Transdermal Buprenorphine, Opioid Rotation to Sublingual Buprenorphine, and the Avoidance of Precipitated Withdrawal: A Review of the Literature and Demonstration in Three Chronic Pain Patients Treated With Butrans.

Transdermal Buprenorphine, Opioid Rotation to Sublingual Buprenorphine, and the Avoidance of Precipitated Withdrawal: A Review of the Literature and Demonstration in Three Chronic Pain Patients Treated With Butrans.

Am J Ther. 2013 Jul 10;
Kornfeld H, Reetz H

Buprenorphine is an opioid, used in the United States and abroad for both analgesia and addiction, with unique opioid receptor binding properties. There are several pharmacological features of buprenorphine that make it an emerging option for the long-term treatment of chronic pain-its respiratory suppression ceiling effect, its efficacy in neuropathic pain and hyperalgesic states, and its decreased suppression of the immune and endocrine systems compared with other long-acting opioids. Previous studies have shown that high-dose sublingual buprenorphine is an effective treatment of chronic pain patients not responding to other opioids. Guidelines for the introduction of sublingual buprenorphine, termed buprenorphine induction, include an opioid-free “withdrawal” period of 12-48 hours to avoid an anticipated and accelerated opioid withdrawal, a syndrome described in this article as precipitated withdrawal. The requirement of a period of opioid abstinence before buprenorphine use may present a significant barrier to its adoption for chronic pain. We present a case series of a novel method of sublingual buprenorphine introduction without an induction period, using the recently Food and Drug Administration-approved low-dose transdermal buprenorphine (Butrans; Purdue Pharma L.P.) as a bridge medication. In these cases, buprenorphine was started in opioid-dependent chronic noncancer pain patients who had taken short-acting opioid medications within hours of the initiation of the rotation. This method avoids the painful abstinence period and did not result in precipitated withdrawal or other significant adverse effects. HubMed – addiction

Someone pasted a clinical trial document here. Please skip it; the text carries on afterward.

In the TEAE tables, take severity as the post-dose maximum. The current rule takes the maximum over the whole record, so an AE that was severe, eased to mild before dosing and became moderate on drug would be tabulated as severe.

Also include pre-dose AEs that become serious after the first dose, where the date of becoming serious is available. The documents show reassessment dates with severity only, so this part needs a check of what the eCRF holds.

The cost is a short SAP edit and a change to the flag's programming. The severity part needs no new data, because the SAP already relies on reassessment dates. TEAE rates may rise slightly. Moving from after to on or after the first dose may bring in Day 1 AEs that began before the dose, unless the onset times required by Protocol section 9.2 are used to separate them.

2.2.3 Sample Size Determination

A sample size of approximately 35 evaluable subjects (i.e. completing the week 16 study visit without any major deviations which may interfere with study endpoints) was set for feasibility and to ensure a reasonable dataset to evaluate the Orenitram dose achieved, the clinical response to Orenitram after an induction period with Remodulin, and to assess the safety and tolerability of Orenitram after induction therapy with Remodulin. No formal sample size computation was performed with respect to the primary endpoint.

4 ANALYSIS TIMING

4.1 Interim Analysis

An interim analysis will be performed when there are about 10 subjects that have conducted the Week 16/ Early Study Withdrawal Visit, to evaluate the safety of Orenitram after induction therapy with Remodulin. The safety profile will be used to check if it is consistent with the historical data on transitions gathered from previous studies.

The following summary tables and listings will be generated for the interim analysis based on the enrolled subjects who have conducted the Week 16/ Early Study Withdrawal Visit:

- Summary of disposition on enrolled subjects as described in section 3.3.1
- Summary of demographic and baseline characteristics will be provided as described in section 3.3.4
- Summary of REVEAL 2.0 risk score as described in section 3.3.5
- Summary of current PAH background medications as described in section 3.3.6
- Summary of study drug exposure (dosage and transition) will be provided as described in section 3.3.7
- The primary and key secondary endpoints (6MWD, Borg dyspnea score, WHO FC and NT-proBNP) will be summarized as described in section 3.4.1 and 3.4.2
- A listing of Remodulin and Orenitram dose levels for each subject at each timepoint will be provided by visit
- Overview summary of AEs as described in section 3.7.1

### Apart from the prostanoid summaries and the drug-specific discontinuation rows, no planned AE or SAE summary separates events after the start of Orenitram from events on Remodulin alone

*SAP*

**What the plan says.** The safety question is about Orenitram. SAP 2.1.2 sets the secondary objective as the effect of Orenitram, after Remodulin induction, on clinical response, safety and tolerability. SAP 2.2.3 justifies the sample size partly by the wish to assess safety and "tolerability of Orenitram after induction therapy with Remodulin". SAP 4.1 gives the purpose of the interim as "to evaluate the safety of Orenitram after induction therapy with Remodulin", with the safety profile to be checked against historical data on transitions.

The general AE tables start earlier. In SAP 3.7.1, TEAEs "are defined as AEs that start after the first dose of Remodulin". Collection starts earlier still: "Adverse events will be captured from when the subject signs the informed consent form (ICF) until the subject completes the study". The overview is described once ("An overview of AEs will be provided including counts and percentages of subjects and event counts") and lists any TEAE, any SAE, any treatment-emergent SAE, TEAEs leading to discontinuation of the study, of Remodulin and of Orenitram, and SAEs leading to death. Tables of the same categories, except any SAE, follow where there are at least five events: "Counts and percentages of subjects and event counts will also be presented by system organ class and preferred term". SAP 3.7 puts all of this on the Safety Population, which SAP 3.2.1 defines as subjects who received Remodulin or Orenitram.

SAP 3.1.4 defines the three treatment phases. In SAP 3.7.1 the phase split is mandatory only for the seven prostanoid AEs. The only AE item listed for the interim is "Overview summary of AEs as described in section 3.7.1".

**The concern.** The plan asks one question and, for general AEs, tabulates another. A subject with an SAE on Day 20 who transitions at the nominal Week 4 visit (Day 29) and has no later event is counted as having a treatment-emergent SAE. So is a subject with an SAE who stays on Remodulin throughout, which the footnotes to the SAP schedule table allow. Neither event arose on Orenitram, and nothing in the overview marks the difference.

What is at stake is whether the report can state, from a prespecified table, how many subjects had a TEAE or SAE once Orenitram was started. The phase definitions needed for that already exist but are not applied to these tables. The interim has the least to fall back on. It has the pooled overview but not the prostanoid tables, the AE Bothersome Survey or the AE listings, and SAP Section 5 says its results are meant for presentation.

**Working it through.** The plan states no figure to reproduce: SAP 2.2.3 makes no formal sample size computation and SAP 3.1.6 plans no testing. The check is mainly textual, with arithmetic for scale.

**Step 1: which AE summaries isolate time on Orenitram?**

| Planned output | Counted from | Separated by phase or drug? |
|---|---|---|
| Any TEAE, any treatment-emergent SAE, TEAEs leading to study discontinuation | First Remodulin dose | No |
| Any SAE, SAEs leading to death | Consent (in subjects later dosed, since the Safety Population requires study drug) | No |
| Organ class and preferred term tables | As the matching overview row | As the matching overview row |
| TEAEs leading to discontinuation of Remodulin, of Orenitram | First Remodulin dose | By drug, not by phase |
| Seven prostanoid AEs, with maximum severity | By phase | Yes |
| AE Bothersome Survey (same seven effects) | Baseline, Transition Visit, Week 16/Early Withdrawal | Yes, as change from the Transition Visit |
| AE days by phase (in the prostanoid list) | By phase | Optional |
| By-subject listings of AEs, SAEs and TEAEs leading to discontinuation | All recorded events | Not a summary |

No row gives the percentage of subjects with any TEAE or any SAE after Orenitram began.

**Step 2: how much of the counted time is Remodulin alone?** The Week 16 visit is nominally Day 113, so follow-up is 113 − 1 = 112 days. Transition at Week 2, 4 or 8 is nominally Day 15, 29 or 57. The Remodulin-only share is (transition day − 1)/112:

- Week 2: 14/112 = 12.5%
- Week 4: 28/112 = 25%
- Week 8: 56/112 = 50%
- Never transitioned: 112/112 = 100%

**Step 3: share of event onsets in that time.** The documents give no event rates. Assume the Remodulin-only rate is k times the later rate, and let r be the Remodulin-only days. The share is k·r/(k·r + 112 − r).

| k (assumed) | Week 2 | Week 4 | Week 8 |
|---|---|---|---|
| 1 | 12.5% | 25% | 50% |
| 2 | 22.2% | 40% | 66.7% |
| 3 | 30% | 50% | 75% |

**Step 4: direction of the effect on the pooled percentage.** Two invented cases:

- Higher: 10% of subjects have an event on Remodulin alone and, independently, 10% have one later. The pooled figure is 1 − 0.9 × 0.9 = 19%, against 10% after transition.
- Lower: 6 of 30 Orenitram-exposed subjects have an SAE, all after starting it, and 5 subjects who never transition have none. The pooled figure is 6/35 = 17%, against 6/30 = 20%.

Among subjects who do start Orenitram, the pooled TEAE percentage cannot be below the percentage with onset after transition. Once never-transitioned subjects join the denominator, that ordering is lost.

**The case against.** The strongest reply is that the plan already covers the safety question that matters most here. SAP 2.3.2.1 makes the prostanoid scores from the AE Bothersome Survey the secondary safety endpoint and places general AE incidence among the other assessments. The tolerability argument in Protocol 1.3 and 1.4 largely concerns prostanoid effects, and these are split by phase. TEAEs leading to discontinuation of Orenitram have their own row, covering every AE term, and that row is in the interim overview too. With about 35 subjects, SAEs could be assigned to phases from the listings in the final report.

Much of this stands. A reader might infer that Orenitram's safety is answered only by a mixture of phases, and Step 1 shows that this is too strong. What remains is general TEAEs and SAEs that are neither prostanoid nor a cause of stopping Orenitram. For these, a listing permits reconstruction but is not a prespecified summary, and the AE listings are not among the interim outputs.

Association between prescribing hypnotics for parents and children in Norway.

Arch Dis Child. 2013 Jul 11;
Holdø I, Handal M, Skurtveit S, Bramness JG

To describe the dispensing of the hypnotic alimemazine to children aged 0-3 years and investigate the association between dispensing of alimemazine to children and dispensed hypnotics to their parents.An observational cohort study linking information from the Medical Birth Registry of Norway and the Norwegian Prescription Database. Hypnotics dispensed to parents in a 1-year period before pregnancy was associated with dispensed alimemazine for children aged 0-3 years.All children born in Norway in 2008 (N=59 325) and their mothers and fathers were included.Dispensed alimemazine to children during the first 3 years of life.Three percent of children received alimemazine. Dispensed hypnotics to mothers increased the risk of the child receiving a prescription for alimemazine, OR of 2.3 (1.7-3.0) for boys and 1.7 (1.2-2.4) for girls. When both parents had been dispensed prescriptions for hypnotics, the risk increased nearly threefold. A dispensed alimemazine prescription was also associated with dispensed prescriptions for antidepressants to both mother and father, mother’s smoking, the child’s gender and child’s prescriptions for antibiotics, respiratory drugs and dermatological steroids.Dispensed alimemazine to children under 3 was associated with parents’ previous use of hypnotics, indicating that factors other than the child’s health influence the use of hypnotic drugs in infancy and toddler years. The frequent usage of alimemazine in children below 3 years and the association with parents’ use of hypnotics should concern prescribing doctors. HubMed – addiction